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Ribose is a kind of sugar that is produced by the body. It is used as a medicine.

Ribose is used for heart disease, mental function, athletic performance, chronic fatigue syndrome (CFS), fibromyalgia, and many other conditions, but there is no good scientific evidence to support these uses.

Ribose is an energy source that the body makes from food. There is some evidence that supplemental ribose might prevent muscle fatigue in people with genetic disorders that prevent sufficient energy production by the body. It might provide extra energy to the heart during exercise in people with heart disease.

When taken by mouth: Ribose is LIKELY SAFE when consumed in food amounts. It is also LIKELY SAFE for most people when taken for up to 1 month as medicine. It can cause some side effects including diarrhea, stomach discomfort, nausea, headache, and low blood sugar. There isn't enough reliable information to know if ribose is safe to use for longer than 3 weeks.

When given by IV: Ribose is LIKELY SAFE when administered by a healthcare provider.

Special Precautions & Warnings:

Pregnancy and breast-feeding: There isn't enough reliable information to know if ribose is safe to use when pregnant or breast-feeding. Stay on the safe side and avoid use.

Diabetes: Ribose might lower blood sugar. When used along with diabetes medications that lower blood sugar, it might make blood sugar drop too low. It's best not to use ribose if you have diabetes.

Surgery: Since ribose might lower blood sugar, there is a concern that it might interfere with blood sugar control during and after surgery. Stop taking ribose at least 2 weeks before a scheduled surgery.

Alcohol

Interaction Rating=Minor Be watchful with this combination.

Alcohol might decrease your blood sugar. Ribose might also decrease your blood sugar. Taking ribose along with alcohol might cause your blood sugar to go too low.

Aspirin

Interaction Rating=Minor Be watchful with this combination.

Ribose might decrease blood sugar. Large amounts of aspirin might also decrease blood sugar. Taking ribose along with large amounts of aspirin might cause your blood sugar to go too low. But this interaction probably isn't a big concern for most people that take 81 mg of aspirin a day.

Choline Magnesium Trisalicylate (Trilisate)

Interaction Rating=Minor Be watchful with this combination.

Choline magnesium trisalicylate (Trilisate) might decrease your blood sugar. Ribose might also decrease blood sugar. Taking ribose along with choline magnesium trisalicylate (Trilisate) might cause your blood sugar to be too low. But it is not clear if this interaction is a big concern.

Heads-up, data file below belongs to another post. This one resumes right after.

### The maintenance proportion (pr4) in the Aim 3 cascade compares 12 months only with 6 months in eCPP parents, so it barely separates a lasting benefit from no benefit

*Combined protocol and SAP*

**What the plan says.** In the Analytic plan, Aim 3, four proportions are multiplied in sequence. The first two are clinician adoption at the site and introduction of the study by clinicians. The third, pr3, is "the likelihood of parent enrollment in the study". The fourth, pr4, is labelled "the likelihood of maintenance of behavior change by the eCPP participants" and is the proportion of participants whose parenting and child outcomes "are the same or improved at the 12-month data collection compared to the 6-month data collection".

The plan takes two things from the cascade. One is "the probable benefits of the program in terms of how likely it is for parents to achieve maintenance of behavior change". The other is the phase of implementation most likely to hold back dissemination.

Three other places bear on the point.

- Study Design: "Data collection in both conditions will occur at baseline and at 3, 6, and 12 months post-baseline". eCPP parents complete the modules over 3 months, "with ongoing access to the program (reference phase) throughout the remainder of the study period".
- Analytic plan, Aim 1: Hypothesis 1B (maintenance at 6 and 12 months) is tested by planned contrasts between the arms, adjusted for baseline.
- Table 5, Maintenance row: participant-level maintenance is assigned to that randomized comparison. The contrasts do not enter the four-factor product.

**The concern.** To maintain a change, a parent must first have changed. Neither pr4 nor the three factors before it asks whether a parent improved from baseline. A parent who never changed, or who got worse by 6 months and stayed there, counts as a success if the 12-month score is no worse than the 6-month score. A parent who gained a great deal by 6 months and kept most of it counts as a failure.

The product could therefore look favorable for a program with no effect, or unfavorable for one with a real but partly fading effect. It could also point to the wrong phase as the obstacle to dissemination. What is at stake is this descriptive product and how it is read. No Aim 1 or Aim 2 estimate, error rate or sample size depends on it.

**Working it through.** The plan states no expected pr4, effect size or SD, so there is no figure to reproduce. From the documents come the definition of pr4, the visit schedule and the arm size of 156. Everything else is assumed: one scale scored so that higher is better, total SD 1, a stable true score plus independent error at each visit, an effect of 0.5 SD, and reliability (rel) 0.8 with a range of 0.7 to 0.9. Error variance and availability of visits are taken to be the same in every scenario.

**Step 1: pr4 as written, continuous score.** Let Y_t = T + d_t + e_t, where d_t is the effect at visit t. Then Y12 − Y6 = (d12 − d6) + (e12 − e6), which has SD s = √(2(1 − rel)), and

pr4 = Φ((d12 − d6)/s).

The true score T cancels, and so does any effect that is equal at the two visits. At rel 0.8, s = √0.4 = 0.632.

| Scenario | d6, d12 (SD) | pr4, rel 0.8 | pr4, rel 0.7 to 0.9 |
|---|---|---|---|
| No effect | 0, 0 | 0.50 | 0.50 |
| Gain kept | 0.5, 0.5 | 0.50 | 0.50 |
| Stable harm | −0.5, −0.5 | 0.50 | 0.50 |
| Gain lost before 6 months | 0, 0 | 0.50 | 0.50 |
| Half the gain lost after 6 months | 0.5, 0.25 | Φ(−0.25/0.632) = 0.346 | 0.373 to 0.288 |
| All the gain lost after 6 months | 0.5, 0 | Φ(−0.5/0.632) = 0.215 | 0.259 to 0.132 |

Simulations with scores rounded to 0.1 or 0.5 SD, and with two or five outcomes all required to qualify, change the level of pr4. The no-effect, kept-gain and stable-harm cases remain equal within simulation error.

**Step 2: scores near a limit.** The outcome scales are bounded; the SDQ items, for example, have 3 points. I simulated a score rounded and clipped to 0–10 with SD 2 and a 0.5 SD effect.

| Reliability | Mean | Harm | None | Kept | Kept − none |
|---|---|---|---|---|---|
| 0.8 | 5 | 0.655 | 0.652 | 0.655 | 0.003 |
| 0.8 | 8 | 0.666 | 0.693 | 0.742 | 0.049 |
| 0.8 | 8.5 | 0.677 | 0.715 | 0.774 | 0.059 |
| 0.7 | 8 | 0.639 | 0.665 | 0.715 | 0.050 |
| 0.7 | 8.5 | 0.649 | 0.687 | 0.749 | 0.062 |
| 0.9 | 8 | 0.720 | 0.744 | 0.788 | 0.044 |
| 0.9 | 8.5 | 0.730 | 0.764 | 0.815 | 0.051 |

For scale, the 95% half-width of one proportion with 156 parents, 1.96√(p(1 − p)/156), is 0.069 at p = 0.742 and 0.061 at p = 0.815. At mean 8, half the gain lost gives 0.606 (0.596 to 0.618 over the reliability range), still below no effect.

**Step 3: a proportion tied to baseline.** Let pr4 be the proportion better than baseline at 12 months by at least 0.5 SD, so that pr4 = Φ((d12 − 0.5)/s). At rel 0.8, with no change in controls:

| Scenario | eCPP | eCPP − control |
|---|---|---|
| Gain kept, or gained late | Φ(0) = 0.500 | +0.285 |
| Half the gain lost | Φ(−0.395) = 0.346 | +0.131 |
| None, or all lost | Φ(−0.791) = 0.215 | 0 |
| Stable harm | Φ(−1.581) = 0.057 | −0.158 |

Insulin

Interaction Rating=Moderate Be cautious with this combination.

Ribose might decrease blood sugar. Insulin is also used to decrease blood sugar. Taking ribose along with insulin might cause your blood sugar to be too low. Monitor your blood sugar closely. The dose of your insulin might need to be changed.

Medications for diabetes (Antidiabetes drugs)

Interaction Rating=Moderate Be cautious with this combination.

Ribose might decrease blood sugar. Diabetes medications are also used to lower blood sugar. Taking ribose along with diabetes medications might cause your blood sugar to go too low. Monitor your blood sugar closely. The dose of your diabetes medication might need to be changed.

Some medications used for diabetes include glimepiride (Amaryl), glyburide (DiaBeta, Glynase PresTab, Micronase), insulin, pioglitazone (Actos), rosiglitazone (Avandia), chlorpropamide (Diabinese), glipizide (Glucotrol), tolbutamide (Orinase), and others.

Propranolol (Inderal)

Interaction Rating=Minor Be watchful with this combination.

Propanolol (Inderal) might decrease blood sugar. Ribose might also decrease blood sugar. Taking ribose along with propanolol (Inderal) might cause your blood sugar to go too low.

Salsalate (Disalcid)

Interaction Rating=Minor Be watchful with this combination.

Large amounts of salsalate (Disalcid) can cause blood sugar to become low. Taking salsalate along with ribose might cause blood sugar to become too low.

Herbs and supplements that might lower blood sugar: Ribose might lower blood sugar levels. Taking it along with other herbs and supplements that might lower blood sugar might cause blood sugar to drop too low. Some herbs and supplements that might lower blood sugar include alpha-lipoic acid, bitter melon, chromium, devil's claw, fenugreek, garlic, guar gum, horse chestnut, Panax ginseng, psyllium, Siberian ginseng, and others.

There are no known interactions with foods.

The appropriate dose of ribose depends on several factors such as the user's age, health, and several other conditions. At this time, there is not enough scientific information to determine an appropriate range of doses for ribose. Keep in mind that natural products are not always necessarily safe and dosages can be important. Be sure to follow relevant directions on product labels and consult your pharmacist or physician or other healthcare professional before using.

Beta-D-ribofuranose, D-ribosa, D-ribose, Ribosa.

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